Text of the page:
La Capitilla is a reconstruction of the earliest religious structure on this site, according to the San Pedro Chapel web site.
Originally erected in 1915, a Carmelite father from Holy Family Parish in Tucson rode out to tend to the spiritual needs of the residents in El Fuerte.
The priest would stand inside the structure. The flock would stand outside under the mesquite trees and participate in services. The skeleton of one of the original trees is still in place on the site.
In 1997, an archaeological expedition found the original walls and packed dirt floor of the structure. Surviving members of the El Fuerte community added the oral histories of their memories of the place, the people they knew and loved and what had transpired there. The site has been recreated with extreme attention to detail.
With the building of the Chapel, this structure fell into disuse after 1920 and became rubble. Like other adobe structures in the area, it had melted back into the dust.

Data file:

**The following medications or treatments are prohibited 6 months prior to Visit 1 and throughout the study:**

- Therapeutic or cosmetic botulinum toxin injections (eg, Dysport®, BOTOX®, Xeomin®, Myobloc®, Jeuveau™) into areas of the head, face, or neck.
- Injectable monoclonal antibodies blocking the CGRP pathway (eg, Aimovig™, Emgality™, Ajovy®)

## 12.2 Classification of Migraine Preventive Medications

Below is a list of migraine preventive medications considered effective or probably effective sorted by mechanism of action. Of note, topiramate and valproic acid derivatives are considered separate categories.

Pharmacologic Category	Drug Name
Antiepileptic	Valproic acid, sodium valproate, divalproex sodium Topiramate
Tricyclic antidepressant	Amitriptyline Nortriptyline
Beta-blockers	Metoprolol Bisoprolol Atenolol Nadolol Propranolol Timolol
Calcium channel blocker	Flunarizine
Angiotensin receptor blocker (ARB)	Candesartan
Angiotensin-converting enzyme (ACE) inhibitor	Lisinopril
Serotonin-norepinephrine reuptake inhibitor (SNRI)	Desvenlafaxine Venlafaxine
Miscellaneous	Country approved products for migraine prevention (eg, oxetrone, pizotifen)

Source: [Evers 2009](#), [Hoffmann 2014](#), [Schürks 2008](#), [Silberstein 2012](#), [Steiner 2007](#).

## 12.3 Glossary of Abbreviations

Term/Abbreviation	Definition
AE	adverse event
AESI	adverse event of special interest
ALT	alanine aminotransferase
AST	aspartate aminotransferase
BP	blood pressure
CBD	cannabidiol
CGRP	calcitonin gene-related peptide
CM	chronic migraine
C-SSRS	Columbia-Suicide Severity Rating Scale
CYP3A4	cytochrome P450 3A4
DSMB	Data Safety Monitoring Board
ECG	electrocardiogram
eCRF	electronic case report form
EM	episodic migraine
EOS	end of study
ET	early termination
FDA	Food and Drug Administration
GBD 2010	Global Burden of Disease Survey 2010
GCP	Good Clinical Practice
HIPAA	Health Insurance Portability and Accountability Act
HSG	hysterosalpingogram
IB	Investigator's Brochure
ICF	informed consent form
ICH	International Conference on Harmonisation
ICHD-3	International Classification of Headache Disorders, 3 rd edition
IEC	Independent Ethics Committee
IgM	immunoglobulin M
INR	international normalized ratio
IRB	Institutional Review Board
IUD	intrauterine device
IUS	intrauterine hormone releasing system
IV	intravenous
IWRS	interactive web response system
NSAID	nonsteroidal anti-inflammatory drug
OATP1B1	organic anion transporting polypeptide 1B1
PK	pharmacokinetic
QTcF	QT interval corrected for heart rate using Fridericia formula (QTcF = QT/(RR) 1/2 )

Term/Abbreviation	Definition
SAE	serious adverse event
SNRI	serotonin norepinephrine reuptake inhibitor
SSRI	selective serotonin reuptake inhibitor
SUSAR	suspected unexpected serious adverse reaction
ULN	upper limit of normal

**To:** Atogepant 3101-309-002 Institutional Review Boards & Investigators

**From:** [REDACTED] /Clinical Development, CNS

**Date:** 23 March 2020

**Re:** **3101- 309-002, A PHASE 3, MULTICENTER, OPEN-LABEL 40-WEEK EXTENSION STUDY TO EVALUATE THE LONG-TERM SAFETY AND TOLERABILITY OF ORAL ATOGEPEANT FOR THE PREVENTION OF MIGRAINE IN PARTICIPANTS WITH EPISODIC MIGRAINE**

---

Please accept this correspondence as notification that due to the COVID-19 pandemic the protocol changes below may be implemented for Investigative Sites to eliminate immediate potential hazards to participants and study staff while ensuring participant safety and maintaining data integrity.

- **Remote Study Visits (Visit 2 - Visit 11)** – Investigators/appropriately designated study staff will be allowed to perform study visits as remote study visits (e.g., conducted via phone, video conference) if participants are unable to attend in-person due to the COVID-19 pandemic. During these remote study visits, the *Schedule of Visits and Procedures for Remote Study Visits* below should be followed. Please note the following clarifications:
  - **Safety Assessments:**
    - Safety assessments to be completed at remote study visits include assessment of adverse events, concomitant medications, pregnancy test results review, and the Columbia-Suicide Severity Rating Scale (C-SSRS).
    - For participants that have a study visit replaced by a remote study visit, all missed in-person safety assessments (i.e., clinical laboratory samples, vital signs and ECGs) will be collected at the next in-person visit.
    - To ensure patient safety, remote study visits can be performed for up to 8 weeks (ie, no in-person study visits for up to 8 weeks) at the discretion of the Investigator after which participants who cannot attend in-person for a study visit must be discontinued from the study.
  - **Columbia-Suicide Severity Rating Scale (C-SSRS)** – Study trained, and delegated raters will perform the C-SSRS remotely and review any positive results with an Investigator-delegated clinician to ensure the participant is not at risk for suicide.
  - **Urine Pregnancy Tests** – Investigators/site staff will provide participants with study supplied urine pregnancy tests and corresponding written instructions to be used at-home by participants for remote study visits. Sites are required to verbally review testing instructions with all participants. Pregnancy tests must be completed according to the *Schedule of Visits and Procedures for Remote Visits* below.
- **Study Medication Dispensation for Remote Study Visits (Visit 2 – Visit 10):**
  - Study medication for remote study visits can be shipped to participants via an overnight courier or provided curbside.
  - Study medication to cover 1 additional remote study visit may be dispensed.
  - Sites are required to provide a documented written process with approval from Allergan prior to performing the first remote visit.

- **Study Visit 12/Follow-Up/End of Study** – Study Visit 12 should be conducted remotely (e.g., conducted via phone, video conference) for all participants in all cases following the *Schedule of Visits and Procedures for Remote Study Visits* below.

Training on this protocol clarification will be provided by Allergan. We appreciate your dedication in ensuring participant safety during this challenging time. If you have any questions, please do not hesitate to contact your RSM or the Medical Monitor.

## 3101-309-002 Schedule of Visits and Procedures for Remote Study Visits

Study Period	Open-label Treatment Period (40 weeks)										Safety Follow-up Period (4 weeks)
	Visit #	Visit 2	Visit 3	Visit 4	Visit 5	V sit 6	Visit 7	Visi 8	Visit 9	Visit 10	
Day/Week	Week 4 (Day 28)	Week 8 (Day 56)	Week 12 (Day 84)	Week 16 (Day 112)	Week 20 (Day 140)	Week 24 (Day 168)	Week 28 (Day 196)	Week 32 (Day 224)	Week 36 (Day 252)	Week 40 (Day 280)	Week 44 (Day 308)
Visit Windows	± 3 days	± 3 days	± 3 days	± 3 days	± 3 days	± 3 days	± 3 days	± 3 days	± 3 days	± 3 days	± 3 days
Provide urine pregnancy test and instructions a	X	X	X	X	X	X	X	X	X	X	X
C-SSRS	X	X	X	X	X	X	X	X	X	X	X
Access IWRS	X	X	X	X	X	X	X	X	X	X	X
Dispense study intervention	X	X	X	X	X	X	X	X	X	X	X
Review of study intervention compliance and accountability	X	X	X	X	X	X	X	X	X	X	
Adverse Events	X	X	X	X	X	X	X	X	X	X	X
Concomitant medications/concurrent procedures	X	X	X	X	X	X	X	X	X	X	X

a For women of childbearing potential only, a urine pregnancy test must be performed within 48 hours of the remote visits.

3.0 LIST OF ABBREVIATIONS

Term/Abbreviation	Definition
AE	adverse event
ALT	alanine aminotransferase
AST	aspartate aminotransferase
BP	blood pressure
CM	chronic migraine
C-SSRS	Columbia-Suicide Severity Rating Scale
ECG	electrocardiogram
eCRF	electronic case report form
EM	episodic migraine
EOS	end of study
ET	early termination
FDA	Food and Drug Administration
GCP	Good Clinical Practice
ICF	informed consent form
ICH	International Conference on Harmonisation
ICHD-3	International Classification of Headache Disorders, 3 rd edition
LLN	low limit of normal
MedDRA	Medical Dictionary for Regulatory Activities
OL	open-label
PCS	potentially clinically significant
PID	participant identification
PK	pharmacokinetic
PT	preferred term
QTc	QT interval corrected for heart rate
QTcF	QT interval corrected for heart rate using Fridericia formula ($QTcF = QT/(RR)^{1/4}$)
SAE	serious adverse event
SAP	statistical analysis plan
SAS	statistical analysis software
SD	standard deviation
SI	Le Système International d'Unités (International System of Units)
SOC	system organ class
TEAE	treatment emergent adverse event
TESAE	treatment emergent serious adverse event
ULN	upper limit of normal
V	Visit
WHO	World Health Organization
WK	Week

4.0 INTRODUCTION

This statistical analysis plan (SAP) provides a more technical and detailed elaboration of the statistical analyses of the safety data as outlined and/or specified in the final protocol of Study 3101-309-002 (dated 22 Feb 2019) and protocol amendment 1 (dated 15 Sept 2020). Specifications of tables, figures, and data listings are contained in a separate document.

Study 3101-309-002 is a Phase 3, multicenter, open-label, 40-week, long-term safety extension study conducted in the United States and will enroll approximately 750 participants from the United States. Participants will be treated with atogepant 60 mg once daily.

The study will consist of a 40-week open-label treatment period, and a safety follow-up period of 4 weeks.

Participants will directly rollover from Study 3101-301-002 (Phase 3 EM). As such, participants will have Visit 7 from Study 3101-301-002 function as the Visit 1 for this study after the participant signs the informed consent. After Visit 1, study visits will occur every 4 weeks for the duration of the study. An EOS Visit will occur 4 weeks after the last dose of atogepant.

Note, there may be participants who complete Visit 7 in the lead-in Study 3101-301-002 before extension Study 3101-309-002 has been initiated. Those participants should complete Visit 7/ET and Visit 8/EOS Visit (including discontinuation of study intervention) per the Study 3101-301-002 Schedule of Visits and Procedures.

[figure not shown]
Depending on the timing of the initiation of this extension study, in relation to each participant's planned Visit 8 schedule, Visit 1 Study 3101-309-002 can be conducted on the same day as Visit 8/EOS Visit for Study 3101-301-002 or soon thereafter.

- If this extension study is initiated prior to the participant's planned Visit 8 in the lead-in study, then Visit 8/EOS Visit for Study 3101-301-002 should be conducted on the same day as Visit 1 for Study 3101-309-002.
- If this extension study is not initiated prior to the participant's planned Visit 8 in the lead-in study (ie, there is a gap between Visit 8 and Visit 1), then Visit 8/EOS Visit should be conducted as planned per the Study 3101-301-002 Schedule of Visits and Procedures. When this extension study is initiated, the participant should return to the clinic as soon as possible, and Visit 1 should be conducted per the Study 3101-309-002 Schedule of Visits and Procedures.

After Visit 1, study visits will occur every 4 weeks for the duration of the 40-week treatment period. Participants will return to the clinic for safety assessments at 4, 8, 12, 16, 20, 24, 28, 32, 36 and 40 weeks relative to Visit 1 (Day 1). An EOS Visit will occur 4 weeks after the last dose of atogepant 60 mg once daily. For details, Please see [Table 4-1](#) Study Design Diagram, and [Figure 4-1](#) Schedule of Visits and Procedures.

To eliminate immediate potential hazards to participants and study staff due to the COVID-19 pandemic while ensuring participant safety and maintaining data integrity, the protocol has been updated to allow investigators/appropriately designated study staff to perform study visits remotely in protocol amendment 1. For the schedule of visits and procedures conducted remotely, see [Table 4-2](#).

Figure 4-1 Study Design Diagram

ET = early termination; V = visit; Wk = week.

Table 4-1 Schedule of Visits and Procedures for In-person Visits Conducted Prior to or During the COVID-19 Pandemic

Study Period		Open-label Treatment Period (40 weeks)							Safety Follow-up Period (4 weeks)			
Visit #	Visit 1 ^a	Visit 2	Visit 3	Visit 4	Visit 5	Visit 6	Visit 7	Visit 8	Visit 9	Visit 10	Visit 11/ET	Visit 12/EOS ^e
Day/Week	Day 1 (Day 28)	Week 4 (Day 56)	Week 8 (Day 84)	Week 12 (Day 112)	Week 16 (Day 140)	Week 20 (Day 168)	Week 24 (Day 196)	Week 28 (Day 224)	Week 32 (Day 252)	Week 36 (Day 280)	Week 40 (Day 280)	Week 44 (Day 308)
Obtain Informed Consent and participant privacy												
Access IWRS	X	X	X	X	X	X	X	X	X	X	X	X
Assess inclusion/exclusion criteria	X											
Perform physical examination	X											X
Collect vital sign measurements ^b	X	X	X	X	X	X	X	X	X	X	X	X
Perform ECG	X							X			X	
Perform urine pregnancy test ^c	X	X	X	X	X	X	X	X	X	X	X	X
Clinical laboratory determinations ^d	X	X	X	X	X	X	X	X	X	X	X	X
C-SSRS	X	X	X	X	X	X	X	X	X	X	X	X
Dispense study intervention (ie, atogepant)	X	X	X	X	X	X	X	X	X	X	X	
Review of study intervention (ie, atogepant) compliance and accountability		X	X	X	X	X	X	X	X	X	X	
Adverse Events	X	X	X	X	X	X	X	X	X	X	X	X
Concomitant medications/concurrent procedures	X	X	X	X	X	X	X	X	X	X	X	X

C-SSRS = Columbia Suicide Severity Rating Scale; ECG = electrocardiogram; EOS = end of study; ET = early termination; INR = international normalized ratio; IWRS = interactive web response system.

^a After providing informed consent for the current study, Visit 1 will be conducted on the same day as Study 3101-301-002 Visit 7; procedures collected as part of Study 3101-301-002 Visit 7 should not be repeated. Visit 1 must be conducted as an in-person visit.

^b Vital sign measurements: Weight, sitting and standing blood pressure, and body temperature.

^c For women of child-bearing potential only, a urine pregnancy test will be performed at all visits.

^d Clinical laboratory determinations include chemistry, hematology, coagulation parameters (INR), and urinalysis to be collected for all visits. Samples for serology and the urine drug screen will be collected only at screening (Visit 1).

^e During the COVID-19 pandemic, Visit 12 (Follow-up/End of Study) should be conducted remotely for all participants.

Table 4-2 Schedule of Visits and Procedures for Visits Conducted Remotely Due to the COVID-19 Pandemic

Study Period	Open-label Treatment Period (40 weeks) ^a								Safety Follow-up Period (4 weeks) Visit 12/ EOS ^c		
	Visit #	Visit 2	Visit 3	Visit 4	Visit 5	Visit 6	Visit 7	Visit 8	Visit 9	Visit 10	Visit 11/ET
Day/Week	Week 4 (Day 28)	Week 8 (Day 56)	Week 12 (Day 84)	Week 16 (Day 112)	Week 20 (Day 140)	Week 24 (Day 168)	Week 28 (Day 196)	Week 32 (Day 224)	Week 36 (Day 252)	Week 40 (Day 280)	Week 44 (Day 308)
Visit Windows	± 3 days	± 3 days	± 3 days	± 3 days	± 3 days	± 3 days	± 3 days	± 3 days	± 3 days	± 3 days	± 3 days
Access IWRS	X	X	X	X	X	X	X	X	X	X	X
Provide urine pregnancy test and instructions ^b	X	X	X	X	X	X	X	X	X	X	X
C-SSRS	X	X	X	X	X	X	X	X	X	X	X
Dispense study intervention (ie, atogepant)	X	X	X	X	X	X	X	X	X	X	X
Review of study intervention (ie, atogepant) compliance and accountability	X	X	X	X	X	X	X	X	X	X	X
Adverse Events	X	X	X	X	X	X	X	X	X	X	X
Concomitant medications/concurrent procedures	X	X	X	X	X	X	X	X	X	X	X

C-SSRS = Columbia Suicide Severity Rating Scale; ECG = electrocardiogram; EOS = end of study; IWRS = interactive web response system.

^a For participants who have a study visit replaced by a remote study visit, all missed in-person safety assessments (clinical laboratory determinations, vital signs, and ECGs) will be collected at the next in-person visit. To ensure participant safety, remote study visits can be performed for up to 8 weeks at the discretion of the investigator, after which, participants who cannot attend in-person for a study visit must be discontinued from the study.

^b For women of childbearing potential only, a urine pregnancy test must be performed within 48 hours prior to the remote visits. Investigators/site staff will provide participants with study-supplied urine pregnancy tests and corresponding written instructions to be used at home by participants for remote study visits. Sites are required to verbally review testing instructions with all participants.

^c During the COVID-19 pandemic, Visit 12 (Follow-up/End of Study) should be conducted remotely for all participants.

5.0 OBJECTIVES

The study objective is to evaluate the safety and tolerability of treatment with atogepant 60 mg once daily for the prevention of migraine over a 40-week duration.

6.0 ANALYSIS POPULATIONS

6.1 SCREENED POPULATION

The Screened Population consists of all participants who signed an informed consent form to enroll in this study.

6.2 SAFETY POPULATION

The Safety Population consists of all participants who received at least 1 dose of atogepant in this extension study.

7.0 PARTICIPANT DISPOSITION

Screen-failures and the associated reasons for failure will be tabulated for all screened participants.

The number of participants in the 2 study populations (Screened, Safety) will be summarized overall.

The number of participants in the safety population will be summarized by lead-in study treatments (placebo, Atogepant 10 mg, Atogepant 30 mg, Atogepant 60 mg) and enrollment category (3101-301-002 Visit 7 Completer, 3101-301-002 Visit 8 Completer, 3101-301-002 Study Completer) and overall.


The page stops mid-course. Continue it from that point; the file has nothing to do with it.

The Carmelites are about contemplation. It’s easy to stand in front of this tiny structure and hear the voices from the past joining together in community and cosmic harmony. Photos, candles and other mementos hug the walls in abundance and occasionally, fresh flowers are left at the site.
The Fort Lowell neighborhood has many delightful places to explore. Make sure you devote some time to the San Pedro Chapel and La Capitilla.